Having a community, especially in the art world, is like a warm fuzzy blanket. You feel supported, nurtured and warmed by the commraderie.
While I was studying at East Carolina University for my degree in jewelry and metals, I honestly didn’t have a plan for a studio or where I would work, it all kind of came together the year I graduated in 2012 when I moved into my studio space at Art Avenue. And it’s safe to say, I don’t think I would’ve been as successful in my city had it not been for my friends and companions at Art Avenue.
The concept of the art collective/incubator came about from my friends Claire Edwards and Sarah Setzco. Claire’s father owns the building in which Art Avenue began. Claire and Sarah wanted to showcase local musicians, bands, artists and more. They began with several ‘pop up’ shows, I curated my first exhibition, Preyed Upon at Art Avenue and so within two years Claire and Sarah finally ordained the space Art Avenue. It worked out so smoothly because there was a good group of us ECU graduates that truly needed a place to grow and flex our skills. We had Aileen Devlin a photographer for the local paper, Andy Denton a sculptor and teacher at Pitt Community College, Jeremy Fineman a ceramicist and also instructor of ceramics and art, Autumn Brown set up the metals studio that I eventually inherited. While Claire and Sarah managed the business and finances of our collective the rest of us worked towards promotion of events, installing exhibitions and studio rental spaces.
Mind you, none of us were paid. It was a labor of love as well as perhaps some of our own self interests in understanding the mechanics of running a gallery space. Art Avenue was part of a new revival in Uptown Greenville, there were graduating artists from ECU that needed space to show and sell work.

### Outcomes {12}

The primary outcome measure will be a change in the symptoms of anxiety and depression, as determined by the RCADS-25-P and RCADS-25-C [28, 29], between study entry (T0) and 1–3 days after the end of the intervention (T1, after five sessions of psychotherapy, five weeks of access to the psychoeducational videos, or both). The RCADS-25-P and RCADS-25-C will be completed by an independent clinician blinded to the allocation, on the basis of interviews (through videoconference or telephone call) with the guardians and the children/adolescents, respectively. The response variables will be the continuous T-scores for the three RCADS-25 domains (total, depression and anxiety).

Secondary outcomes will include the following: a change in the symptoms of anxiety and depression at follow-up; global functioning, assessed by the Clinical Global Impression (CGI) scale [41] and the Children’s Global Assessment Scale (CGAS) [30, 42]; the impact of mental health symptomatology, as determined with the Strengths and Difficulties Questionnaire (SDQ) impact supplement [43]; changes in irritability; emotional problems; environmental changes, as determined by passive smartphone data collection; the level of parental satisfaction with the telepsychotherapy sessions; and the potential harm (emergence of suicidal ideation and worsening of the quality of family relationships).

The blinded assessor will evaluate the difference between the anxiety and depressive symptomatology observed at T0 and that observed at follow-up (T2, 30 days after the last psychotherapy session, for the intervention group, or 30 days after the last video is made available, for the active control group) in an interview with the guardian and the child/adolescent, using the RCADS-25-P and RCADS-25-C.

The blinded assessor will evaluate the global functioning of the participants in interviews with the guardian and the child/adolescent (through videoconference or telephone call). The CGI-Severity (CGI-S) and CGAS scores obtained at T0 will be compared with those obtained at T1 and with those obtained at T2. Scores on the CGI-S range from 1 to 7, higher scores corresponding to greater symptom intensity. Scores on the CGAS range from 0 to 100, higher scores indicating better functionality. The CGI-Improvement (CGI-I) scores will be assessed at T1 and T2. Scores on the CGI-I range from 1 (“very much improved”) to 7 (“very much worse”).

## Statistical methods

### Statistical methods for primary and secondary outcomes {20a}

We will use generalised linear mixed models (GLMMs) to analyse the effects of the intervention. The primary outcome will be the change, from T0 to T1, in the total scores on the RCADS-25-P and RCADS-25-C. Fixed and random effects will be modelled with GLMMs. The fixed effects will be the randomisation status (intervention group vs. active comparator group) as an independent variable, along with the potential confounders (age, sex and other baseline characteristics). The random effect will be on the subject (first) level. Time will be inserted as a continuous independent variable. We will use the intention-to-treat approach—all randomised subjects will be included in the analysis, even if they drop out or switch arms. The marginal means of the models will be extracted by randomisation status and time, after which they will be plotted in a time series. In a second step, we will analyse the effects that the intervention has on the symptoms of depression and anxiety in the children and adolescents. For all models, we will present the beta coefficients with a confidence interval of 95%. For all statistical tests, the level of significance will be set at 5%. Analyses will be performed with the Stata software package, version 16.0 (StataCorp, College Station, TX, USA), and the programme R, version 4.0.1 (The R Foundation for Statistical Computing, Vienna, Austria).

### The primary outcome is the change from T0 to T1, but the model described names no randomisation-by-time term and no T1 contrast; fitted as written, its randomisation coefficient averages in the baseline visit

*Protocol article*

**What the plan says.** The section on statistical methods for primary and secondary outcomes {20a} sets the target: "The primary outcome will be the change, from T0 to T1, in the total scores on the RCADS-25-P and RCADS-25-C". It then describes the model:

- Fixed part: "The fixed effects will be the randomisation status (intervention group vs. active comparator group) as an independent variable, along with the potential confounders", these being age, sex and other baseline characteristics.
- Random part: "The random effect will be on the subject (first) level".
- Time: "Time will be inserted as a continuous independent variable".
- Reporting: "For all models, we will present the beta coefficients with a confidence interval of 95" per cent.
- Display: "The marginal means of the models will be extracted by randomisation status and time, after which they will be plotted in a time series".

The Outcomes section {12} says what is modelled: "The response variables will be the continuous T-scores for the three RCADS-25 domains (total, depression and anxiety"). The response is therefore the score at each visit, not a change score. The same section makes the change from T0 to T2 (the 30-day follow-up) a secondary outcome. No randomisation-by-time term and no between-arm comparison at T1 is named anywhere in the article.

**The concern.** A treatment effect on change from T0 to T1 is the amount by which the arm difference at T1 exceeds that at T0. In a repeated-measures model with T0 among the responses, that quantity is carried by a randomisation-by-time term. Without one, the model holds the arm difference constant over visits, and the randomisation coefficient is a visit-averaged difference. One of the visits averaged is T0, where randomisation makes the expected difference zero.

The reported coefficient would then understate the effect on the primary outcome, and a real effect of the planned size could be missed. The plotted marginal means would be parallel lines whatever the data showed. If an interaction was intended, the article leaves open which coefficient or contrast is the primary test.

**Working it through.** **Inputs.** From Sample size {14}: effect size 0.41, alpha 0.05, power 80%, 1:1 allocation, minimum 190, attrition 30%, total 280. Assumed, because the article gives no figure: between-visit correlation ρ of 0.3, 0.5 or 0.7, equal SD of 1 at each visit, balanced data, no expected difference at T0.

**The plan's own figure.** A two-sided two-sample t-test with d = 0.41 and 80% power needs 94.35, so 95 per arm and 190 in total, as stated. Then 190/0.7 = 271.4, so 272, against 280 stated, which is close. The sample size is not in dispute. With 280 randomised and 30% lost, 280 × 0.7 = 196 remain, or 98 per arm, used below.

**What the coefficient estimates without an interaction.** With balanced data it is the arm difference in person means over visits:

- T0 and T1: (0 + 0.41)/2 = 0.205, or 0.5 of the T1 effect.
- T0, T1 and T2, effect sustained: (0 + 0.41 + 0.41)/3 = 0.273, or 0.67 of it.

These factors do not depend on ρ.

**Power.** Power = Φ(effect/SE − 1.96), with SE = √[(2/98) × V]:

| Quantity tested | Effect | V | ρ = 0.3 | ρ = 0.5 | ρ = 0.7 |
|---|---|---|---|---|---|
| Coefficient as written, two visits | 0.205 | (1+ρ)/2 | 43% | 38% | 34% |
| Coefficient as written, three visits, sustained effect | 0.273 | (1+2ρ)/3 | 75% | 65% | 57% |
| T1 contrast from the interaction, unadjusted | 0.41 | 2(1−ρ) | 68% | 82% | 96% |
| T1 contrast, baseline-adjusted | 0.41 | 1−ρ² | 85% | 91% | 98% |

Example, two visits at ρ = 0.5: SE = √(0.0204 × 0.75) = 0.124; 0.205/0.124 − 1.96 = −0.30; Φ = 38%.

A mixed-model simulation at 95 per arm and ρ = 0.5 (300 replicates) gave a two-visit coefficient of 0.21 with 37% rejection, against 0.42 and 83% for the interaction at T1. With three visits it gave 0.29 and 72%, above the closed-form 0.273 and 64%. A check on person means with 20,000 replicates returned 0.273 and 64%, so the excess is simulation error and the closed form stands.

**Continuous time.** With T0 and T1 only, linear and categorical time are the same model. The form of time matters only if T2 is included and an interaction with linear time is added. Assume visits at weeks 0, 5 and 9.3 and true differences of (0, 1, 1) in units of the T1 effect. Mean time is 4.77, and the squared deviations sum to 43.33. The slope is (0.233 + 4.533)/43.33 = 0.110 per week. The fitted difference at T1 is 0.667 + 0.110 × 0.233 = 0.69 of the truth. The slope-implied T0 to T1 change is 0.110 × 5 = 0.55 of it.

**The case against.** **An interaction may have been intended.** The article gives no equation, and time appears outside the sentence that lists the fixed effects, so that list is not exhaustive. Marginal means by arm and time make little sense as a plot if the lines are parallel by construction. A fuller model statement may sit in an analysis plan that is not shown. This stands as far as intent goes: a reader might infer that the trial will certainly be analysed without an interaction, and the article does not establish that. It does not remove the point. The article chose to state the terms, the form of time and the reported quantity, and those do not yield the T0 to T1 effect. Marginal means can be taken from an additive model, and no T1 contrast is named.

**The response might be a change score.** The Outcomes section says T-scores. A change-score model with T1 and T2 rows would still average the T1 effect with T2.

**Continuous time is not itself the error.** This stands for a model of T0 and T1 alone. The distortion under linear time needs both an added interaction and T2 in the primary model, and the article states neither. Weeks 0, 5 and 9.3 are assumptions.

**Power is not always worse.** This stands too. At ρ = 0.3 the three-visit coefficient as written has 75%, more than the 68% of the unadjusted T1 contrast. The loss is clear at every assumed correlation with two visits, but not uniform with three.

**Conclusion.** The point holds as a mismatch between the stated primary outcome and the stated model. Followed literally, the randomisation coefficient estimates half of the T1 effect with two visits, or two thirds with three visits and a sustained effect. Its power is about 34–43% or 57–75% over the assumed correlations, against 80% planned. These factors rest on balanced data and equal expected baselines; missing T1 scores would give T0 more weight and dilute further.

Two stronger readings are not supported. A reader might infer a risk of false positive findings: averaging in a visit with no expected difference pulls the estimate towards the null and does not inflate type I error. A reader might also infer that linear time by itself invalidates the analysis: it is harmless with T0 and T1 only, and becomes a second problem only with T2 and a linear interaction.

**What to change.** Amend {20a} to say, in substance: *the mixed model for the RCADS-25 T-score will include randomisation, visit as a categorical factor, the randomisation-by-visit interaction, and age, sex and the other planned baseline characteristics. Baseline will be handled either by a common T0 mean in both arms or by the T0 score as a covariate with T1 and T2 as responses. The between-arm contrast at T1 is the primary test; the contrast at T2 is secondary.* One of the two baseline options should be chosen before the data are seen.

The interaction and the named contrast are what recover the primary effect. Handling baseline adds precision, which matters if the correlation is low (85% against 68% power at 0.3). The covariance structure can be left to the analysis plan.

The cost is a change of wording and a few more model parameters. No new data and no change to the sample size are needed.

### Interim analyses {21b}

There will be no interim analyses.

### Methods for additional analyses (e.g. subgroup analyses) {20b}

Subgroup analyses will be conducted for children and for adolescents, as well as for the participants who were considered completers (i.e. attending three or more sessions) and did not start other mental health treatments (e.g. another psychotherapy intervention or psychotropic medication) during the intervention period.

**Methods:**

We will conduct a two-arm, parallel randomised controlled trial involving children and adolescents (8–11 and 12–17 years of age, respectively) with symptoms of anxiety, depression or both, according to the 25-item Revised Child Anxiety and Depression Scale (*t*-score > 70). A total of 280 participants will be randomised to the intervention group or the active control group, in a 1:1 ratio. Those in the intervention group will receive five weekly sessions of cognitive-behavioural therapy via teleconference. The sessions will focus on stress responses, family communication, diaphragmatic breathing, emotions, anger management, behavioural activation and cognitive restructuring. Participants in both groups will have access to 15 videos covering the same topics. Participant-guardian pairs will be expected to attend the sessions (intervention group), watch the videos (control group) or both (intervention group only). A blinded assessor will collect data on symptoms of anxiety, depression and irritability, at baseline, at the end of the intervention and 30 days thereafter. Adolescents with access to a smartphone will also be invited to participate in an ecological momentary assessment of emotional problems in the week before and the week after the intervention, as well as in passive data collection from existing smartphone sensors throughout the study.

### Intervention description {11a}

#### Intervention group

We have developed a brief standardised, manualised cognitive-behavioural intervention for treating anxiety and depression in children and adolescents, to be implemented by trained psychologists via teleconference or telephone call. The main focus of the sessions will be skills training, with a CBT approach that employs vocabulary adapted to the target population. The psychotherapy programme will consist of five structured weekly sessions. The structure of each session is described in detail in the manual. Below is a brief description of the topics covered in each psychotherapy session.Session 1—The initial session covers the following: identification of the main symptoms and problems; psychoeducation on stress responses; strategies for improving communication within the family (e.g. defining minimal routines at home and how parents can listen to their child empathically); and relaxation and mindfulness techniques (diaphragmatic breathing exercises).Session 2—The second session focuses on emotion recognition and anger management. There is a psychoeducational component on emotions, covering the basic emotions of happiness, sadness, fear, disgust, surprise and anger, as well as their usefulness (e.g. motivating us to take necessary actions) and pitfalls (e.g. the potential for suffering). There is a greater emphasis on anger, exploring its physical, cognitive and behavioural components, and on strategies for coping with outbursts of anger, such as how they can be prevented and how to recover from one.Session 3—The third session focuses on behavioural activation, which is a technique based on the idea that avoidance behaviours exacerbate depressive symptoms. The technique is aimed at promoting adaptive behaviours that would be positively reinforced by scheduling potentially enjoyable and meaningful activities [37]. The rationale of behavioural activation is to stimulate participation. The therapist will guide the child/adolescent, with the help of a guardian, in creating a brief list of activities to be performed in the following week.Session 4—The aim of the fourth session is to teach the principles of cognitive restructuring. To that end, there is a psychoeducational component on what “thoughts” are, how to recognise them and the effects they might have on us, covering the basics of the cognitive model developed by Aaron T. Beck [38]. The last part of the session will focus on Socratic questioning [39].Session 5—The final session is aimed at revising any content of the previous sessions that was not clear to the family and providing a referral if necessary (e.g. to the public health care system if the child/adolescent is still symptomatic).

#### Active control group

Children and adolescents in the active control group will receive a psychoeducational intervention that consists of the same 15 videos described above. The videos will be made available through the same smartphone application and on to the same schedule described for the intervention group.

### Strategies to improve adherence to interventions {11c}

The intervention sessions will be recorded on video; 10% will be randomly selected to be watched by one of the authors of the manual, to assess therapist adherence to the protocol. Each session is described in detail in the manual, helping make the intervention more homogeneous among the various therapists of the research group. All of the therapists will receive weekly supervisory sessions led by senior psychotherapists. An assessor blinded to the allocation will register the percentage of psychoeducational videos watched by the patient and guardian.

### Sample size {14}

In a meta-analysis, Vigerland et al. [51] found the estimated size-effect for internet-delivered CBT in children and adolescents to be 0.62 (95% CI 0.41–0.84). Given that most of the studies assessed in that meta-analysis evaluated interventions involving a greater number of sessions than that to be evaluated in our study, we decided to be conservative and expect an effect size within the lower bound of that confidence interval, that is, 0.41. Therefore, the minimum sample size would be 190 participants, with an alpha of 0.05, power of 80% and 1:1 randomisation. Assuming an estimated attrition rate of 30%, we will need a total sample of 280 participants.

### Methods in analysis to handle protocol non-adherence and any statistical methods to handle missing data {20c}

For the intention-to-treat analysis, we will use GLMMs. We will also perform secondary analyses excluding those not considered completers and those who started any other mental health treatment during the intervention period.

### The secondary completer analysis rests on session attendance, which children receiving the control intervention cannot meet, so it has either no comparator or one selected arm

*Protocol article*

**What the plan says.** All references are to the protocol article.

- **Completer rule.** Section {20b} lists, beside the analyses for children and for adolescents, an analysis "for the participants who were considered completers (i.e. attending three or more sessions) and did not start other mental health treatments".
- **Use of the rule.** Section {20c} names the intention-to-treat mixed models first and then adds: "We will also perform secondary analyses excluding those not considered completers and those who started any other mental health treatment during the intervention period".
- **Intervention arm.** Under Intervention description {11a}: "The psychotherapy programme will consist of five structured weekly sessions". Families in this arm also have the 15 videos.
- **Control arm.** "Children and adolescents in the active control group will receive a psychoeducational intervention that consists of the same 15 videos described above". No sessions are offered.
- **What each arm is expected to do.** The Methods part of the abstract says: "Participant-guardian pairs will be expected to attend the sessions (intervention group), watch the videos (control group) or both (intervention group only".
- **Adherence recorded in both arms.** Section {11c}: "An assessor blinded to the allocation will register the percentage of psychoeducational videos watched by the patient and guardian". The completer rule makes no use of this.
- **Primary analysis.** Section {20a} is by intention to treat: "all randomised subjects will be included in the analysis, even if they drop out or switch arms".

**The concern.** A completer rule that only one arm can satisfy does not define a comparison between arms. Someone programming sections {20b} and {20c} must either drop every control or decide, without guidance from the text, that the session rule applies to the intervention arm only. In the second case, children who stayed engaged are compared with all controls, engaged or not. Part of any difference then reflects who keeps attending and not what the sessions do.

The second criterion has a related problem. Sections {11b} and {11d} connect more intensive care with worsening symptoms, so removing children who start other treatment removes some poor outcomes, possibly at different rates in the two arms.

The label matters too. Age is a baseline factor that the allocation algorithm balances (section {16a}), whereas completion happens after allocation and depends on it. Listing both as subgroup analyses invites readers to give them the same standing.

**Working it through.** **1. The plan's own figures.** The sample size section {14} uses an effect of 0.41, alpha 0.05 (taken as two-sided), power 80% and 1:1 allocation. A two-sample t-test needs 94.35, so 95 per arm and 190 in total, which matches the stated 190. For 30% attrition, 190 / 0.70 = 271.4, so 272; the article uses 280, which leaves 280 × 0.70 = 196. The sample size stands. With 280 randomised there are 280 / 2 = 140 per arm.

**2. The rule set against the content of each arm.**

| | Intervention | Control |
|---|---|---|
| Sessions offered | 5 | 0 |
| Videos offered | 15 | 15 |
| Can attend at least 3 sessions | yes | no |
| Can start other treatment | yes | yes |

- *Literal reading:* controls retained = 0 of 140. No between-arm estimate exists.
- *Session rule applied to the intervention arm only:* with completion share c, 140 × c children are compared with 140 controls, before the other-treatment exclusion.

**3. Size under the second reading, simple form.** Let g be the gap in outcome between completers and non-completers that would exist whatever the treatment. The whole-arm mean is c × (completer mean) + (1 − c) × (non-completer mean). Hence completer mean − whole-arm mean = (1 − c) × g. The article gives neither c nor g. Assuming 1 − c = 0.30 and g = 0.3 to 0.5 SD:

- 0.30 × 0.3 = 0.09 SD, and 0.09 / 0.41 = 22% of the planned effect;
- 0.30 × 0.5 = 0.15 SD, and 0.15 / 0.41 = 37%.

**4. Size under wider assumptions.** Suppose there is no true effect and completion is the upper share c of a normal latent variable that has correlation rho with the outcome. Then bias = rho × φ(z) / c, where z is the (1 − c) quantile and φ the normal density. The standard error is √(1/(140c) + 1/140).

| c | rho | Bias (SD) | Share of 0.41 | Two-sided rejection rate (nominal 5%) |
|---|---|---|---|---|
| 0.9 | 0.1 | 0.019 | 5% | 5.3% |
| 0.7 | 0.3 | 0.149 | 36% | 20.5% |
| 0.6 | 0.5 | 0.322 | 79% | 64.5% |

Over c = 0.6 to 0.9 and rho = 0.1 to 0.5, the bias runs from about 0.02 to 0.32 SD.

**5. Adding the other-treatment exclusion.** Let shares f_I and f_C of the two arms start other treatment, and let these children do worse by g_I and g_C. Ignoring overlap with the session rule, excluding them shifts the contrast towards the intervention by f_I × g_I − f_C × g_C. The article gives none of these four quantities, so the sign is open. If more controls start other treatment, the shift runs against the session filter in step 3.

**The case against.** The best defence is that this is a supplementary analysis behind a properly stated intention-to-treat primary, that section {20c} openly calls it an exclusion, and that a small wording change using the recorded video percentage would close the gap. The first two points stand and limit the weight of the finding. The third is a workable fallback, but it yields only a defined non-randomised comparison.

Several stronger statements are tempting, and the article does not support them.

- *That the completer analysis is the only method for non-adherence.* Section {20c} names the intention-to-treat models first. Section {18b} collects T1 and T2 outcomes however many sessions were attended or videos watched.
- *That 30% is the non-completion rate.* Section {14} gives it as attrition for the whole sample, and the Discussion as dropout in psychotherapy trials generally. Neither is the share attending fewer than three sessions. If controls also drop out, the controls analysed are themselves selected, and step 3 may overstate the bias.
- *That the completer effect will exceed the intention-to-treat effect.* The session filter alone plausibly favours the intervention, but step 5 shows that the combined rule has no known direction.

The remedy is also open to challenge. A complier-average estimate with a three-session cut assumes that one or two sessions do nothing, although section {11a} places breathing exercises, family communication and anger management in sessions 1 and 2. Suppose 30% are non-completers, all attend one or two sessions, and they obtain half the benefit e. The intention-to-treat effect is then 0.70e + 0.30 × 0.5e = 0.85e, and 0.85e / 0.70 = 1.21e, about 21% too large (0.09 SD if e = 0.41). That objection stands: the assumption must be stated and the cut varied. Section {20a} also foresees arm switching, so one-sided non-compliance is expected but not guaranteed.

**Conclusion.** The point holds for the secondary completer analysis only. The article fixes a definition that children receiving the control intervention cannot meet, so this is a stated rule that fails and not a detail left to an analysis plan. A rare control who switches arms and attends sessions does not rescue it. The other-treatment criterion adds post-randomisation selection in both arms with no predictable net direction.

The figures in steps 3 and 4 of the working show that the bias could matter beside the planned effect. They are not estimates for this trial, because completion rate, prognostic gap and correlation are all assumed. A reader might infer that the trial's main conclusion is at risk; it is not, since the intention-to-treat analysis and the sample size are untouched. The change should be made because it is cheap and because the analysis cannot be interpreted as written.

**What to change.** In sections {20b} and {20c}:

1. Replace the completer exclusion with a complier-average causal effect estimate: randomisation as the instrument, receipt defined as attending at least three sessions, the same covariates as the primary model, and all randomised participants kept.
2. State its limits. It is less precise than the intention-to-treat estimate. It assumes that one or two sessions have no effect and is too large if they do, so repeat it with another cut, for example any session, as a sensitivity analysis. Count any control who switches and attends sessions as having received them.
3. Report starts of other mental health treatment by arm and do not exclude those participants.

What did I learn from my experience at Art Avenue?
I understood how partnering with local businesses helped expose each other and generate awareness and sales.
I learned how HARD it is to get the community and people in Pitt County to attend art events. In a strange we (the art community) lived in our own bubble, so it took extra exposure to get attendance.
Working with local press, influencers and social media is HUGE to generating excitement and appreciation for art.
My friends and fellow artists contributed to the success of my jewelry company. Aileen Devlin is still my go to photographer and she shares my jewelry with all her friends and family. Andy Denton and Autumn Brown helped set up the casting studio in which I created my jewelry.
I co-created my first fashion show event with my friend Paula Chrismon and began shooting videos and lookbooks because of the space and talent I had to work with.
Not everyone is cut out for an art incubator space; it takes an artist at a certain point in their career to work in a shared space.
when you have a community with you; the sky is the limit. Seriously, there is so much at your fingertips that you may not be aware of.
In the end Art Avenue struggled to survive (many of the original Art Avenue board members moved to new cities and opportunities), but the basis of what we created was a haven and space to share our art and that of others which provided so much culture and vibrancy to Greenville. And now there are new spaces popping up and I”m sure there will continue to be art havens. For example, The Art Lab run by the Pitt County Council of the Arts which pretty much has the same concept that Art Avenue had except this endeavor is funded by an already established nonprofit.
Art Avenue was very instrumental in getting my business off the ground, and I will forever be grateful to the community and support it provided me. And as it is with these kinds of posts, I urge you to support your local artists, makers and entrepreneurs because they are so vital to the health and happiness of your community.